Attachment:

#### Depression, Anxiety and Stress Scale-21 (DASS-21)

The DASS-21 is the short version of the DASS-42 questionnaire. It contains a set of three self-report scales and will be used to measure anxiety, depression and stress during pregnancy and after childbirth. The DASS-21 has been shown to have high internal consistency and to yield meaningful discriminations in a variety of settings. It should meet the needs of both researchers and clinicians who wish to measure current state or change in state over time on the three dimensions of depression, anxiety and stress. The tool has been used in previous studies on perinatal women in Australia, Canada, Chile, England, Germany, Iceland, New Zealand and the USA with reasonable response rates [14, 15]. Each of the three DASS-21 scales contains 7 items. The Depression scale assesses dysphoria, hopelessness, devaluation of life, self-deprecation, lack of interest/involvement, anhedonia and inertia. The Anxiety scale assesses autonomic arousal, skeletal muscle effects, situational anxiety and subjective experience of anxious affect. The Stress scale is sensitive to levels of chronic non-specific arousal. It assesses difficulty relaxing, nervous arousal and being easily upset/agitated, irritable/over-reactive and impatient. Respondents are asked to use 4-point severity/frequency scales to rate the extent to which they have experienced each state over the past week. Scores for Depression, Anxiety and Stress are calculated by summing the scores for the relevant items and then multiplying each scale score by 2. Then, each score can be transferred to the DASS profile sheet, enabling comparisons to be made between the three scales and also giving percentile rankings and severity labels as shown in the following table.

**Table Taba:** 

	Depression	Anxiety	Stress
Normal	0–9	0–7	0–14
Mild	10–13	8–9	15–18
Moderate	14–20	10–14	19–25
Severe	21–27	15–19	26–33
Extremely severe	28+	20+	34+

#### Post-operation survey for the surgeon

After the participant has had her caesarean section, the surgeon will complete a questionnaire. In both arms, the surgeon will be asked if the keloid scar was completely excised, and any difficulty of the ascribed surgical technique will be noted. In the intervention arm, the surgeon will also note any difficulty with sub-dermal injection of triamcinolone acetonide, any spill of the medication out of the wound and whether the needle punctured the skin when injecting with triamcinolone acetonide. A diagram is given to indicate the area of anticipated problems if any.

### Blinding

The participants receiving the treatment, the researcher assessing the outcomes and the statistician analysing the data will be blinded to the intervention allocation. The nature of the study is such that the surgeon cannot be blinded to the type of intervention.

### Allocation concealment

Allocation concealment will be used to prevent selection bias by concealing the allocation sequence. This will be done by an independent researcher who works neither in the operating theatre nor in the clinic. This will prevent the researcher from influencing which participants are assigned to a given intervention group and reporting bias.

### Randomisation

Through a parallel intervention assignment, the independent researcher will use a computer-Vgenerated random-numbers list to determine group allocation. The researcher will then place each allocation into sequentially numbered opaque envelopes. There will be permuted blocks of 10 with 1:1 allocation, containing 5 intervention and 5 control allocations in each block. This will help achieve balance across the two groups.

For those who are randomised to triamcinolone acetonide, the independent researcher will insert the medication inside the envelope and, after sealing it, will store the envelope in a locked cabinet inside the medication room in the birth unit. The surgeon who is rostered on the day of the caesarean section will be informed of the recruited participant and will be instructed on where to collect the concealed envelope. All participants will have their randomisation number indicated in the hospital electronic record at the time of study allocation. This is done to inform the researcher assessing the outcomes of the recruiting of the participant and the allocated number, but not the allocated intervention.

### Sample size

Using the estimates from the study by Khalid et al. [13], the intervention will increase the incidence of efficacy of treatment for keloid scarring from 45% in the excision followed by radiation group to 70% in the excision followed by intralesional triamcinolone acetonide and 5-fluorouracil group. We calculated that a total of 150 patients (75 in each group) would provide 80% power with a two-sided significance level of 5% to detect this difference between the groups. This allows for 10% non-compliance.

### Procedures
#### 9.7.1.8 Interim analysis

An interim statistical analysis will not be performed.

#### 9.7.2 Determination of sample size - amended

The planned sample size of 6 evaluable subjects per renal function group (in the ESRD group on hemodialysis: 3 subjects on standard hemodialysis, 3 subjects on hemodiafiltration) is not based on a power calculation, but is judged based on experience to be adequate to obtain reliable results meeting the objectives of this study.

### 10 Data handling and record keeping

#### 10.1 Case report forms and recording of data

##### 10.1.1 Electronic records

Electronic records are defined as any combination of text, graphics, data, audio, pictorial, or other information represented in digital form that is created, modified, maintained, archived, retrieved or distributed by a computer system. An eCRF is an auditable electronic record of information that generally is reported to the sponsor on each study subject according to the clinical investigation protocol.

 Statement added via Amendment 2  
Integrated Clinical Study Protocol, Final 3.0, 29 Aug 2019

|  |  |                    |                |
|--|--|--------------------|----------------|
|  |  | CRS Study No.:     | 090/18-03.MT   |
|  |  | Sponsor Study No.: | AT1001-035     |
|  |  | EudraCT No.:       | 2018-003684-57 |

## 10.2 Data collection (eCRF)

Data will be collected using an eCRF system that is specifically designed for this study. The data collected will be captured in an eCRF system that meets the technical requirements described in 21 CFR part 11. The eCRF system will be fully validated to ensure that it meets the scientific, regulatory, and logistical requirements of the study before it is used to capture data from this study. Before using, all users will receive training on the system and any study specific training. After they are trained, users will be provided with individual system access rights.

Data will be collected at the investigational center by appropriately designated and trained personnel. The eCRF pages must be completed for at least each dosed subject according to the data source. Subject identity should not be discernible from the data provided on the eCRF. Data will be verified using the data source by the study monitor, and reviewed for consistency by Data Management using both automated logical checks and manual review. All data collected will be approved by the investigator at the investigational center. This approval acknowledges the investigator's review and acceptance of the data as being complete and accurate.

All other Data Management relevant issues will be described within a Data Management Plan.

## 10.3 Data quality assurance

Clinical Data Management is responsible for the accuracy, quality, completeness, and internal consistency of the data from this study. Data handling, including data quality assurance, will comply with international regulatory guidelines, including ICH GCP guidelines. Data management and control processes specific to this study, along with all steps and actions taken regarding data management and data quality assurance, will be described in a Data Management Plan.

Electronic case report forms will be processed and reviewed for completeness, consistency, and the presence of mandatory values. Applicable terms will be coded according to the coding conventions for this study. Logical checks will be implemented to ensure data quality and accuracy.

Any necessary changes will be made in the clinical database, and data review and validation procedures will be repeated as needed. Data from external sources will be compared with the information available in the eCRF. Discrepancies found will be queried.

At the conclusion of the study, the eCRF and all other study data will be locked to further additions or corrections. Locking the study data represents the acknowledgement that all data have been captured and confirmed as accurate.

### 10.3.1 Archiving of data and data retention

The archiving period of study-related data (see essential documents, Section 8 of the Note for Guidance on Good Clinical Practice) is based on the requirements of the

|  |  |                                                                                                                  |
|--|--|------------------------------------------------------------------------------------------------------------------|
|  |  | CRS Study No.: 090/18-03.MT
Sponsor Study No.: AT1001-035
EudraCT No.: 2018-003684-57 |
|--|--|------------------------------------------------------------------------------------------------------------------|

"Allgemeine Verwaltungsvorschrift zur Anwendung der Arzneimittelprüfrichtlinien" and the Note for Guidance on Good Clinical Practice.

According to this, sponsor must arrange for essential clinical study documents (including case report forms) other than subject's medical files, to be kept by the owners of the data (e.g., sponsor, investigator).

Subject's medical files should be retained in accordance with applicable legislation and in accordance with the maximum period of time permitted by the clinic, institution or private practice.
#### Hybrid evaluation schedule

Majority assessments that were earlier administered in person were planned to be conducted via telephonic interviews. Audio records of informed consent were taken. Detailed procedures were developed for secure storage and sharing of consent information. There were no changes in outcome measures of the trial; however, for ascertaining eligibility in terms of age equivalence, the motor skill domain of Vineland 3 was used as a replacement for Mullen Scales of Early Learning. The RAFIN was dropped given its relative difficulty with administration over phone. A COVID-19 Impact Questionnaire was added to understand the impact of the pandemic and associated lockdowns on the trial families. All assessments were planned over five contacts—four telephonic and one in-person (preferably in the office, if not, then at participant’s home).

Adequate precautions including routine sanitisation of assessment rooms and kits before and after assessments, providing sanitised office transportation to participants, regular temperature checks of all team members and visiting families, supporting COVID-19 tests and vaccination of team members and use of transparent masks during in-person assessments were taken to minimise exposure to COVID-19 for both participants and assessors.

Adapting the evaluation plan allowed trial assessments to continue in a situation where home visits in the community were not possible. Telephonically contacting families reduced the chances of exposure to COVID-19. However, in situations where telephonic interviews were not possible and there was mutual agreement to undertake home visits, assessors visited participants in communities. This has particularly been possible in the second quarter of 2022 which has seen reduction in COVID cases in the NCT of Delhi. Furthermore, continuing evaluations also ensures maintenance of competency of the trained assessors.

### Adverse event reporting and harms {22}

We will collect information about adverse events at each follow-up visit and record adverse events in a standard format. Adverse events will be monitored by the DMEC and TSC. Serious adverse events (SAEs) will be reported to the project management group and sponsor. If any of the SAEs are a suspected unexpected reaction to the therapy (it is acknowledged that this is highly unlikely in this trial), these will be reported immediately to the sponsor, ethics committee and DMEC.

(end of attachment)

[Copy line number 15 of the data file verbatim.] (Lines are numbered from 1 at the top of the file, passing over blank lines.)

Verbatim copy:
Allocation concealment will be used to prevent selection bias by concealing the allocation sequence. This will be done by an independent researcher who works neither in the operating theatre nor in the clinic. This will prevent the researcher from influencing which participants are assigned to a given intervention group and reporting bias.